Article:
The lucerne leafcutting bee (Megachile rotundata) (Figure 1) is the foundation of a multi-million dollar pollination industry in North America, not only for lucerne (Medicago sativa) but other crops such as oil seed rape (OSR) cranberries and blueberries, for example, in Canada half the OSR is pollinated by lucerne leafcutting bees .
Figure 1. The lucerne leafcutting bee (Megachile rotundata) left image www.pollinator.ca, right image Pennsylvania Department of Agriculture
The lucerne, or alfalfa leafcutting bee as the North Americans call it, accidentally reached the Americas in the 1940s from its native Europe, and was imported from the USA and Canada to New Zealand in 1971 to 1984, when a considerable amount of research was undertaken and an industry established, until the breakup of DSIR which resulted in disbandment of the project. Fortunately one of the original scientists, Dr Barry Donovan (Figure 2), now of Donovan Scientific Insect Research, has recently been working to re-establish the industry. This work is looking increasingly timely due to a number of factors.
- There is a gold rush into manuka honey by New Zealand bee keepers which is dramatically reducing the amount of honey bee hives availability for crop pollination and where they are available, the price is going up dramatically.
- Honey bees have increasing health problems, starting with the varroa mite, then colony collapse disorder and there are now concerns about the newly identified parasite Lotmaria passim.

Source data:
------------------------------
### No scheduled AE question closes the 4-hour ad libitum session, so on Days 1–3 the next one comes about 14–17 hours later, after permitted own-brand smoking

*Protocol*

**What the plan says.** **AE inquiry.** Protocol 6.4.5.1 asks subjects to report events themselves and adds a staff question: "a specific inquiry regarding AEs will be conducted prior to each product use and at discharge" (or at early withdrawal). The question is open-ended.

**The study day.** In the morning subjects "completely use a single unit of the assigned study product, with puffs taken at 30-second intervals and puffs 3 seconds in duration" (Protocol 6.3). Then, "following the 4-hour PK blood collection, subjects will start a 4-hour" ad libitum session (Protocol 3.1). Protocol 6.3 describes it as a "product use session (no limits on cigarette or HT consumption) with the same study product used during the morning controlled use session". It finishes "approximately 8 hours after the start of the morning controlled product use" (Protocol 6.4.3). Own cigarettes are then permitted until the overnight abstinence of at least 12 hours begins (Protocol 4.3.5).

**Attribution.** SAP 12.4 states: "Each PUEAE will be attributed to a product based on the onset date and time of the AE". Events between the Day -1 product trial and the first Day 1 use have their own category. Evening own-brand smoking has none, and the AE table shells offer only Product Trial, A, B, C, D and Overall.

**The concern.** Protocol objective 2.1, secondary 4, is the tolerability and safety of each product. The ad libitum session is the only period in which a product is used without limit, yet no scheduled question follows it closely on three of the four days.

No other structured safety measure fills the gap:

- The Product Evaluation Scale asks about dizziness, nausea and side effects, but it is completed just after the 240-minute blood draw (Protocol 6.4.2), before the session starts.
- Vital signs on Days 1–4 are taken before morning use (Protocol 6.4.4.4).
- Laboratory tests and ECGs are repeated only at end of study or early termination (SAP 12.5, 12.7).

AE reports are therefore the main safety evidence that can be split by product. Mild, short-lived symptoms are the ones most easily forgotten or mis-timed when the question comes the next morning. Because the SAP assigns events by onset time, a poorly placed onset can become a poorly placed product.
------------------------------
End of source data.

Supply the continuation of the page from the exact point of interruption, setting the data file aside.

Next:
- Moving honey bees for pollination and ensuring sufficient bees not easy as bees have to be moved at night and it impacts the bees. Leafcutting bees can be easily shipped and their emergence accurately timed with crop flowering.
- Lucerne is being promoted by Prof. Derrick Moot and team at Lincoln university as the smartest, sustainable and most profitable way to manage NZ dryland stock farms www.lincoln.ac.nz/dryland. The amount of lucerne being grown is increasing spectacularly, but most seed is imported because of a lack of local production. Leafcutting bees can create a home grown lucerne seed industry and produce additional income for dryland farmers.
- Pollinating vegetable seed crops, especially carrots is difficult, but there are indications that leafcutting bees are a good, if not better, alternative to honey bees.
- The production of leafcutting bees for crop pollination in North America is now a multi-million dollar industry, and NZ has the potential, due to low leafcutting bee pest and disease levels, to sell bees into the N American market and elsewhere.